Most importantly, the extreme ectomorph has a very, very difficult time finding any kind of information pertaining to this topic. In a world where 98% of people struggle with the exact opposite problem, life as an extreme ectomorph can be a very lonely situation indeed.

That’s why The Skinny was born.

As an extreme ectomorph I have spent a lifetime asking myself so many questions and searching for the answers. Why am I this way? Am I healthy, or should I be concerned? What other health issues might be associated with my weight? Why do people react so negatively to my build? Is it possible to put on weight, and if so, should I make an effort to do so? What is healthy and what is unhealthy in terms of gaining weight? Is being extremely skinny different for women than for men, and if so, how? How do I deal with people who insist on making me feel badly about my body? How can I feel better about my body? What is the best way to respond to (rude) comments that friends and even complete strangers apparently feel totally justified in making about my weight? What style of clothes look best on me? And once I’ve determined that, where in America do I find clothes that fit me?

These are just a few of the topics The Skinny will explore over time. You won’t find these discussions in women’s magazines, and it is only very recently (i.e., within the last 2-3 years) that I have seen any kind of forums online for extreme ectomorphs to discuss these issues frankly, and most of these are on body-building sites and are decidedly male dominated. Even so, many are valuable for the sheer feeling of identification one gets from having found others in the same boat. And while I hope to engender a culture of support for my skinny sisters and brothers through this blog, I’m not planning to moderate any forums, so an effort will be made to provide links to those that seem most helpful and insightful.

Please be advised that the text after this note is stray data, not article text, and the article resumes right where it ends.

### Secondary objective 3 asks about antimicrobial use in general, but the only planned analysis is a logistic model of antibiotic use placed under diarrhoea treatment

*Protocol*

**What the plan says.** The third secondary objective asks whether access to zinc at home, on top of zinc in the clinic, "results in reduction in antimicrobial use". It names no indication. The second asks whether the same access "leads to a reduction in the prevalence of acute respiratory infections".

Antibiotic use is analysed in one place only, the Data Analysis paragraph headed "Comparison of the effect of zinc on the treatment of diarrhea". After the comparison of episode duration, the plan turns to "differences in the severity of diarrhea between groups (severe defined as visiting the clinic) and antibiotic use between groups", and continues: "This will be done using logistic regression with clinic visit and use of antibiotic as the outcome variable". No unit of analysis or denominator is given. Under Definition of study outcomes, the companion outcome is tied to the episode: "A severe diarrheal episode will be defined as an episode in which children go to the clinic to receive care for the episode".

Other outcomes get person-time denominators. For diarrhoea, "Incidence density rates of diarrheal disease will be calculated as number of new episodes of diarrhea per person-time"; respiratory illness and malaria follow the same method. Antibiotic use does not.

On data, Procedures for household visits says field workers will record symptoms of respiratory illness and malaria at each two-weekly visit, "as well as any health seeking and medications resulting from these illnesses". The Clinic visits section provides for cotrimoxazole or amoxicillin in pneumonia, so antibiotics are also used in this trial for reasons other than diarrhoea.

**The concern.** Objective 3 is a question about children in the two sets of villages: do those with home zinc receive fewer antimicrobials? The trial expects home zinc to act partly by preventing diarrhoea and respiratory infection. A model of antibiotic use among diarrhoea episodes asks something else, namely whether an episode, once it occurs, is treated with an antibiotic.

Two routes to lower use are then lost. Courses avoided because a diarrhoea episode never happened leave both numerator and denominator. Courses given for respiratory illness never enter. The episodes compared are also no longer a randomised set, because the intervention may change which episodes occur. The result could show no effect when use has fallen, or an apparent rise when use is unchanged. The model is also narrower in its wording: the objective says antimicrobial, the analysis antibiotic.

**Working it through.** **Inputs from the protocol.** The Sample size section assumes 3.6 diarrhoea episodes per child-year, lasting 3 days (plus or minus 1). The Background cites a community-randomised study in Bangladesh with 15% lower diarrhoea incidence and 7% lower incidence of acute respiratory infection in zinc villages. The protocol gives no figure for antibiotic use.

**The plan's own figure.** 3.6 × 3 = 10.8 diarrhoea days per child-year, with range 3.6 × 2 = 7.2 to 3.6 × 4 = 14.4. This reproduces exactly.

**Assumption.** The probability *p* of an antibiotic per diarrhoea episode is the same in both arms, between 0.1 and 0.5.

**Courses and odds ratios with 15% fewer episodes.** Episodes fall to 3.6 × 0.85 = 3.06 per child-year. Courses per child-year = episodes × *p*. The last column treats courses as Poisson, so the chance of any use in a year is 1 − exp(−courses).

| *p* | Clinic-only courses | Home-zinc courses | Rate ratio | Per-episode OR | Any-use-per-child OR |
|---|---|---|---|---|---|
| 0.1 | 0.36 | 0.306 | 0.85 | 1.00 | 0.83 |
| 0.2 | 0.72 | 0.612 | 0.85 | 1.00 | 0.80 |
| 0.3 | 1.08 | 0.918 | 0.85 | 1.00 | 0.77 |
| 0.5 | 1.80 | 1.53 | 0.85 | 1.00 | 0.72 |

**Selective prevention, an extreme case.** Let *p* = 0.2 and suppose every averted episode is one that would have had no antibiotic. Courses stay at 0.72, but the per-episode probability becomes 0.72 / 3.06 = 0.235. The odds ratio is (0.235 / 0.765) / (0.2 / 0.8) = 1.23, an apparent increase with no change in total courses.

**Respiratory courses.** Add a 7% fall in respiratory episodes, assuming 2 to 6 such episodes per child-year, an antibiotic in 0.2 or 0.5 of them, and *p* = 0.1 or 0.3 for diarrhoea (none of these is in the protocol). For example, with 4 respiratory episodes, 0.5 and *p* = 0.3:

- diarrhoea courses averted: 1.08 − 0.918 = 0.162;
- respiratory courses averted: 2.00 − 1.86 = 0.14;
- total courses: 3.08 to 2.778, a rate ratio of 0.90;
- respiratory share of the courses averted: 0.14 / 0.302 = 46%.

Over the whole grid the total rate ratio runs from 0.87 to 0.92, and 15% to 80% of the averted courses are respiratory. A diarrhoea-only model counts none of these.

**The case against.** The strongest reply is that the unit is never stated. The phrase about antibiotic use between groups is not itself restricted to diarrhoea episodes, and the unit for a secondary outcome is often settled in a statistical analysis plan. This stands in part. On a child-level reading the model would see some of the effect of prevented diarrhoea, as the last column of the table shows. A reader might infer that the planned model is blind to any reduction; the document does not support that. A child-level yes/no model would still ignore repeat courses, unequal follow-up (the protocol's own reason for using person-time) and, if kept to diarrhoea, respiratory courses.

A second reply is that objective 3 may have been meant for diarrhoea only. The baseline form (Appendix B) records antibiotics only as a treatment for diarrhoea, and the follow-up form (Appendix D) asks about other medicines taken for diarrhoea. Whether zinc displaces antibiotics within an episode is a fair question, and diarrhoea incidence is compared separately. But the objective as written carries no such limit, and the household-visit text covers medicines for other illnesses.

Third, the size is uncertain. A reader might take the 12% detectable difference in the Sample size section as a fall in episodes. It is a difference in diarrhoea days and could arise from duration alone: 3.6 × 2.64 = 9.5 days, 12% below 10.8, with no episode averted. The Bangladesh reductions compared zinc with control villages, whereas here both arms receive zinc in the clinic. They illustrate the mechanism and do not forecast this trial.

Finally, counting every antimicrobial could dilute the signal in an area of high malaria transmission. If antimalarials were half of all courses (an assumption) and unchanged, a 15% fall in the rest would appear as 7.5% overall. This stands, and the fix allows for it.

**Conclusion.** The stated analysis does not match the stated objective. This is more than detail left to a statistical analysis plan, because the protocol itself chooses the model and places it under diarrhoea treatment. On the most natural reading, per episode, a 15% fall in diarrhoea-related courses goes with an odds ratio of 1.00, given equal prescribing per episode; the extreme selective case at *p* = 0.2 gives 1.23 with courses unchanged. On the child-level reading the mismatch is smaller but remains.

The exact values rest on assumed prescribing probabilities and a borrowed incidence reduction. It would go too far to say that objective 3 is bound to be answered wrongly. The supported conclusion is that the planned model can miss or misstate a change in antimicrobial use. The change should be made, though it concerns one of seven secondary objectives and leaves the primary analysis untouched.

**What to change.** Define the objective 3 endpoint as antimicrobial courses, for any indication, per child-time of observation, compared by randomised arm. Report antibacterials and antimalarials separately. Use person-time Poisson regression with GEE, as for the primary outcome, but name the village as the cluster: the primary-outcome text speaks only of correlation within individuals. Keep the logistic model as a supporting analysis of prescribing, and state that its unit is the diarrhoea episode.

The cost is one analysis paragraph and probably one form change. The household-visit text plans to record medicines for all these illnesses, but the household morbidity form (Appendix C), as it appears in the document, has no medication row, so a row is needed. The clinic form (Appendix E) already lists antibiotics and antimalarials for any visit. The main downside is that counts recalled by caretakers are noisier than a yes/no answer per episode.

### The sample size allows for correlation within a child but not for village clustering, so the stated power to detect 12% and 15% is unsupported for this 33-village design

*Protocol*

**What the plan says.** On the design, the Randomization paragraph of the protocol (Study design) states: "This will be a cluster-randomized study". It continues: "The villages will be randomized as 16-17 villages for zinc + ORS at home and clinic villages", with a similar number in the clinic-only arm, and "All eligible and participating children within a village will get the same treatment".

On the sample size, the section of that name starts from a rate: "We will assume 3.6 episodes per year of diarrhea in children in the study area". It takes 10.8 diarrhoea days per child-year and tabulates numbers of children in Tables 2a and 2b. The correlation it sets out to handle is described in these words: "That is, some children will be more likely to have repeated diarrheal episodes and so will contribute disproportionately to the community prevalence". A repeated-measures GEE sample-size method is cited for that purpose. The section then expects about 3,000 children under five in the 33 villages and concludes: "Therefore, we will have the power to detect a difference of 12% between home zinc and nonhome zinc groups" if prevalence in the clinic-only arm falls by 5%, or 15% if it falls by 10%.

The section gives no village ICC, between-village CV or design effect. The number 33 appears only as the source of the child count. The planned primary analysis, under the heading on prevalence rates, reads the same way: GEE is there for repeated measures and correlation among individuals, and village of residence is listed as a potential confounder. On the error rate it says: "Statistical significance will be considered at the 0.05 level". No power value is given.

As with most blogs written by someone with a stake in the subject, this will be as much about my own self-discovery as it will be about the subject matter in general. Bear with me, my ectomorphic friends. We’re all here for the same reason. And now, to begin the journey.

Chana de Wolf
Chana de Wolf

The Skinny

Life as an extreme ectomorph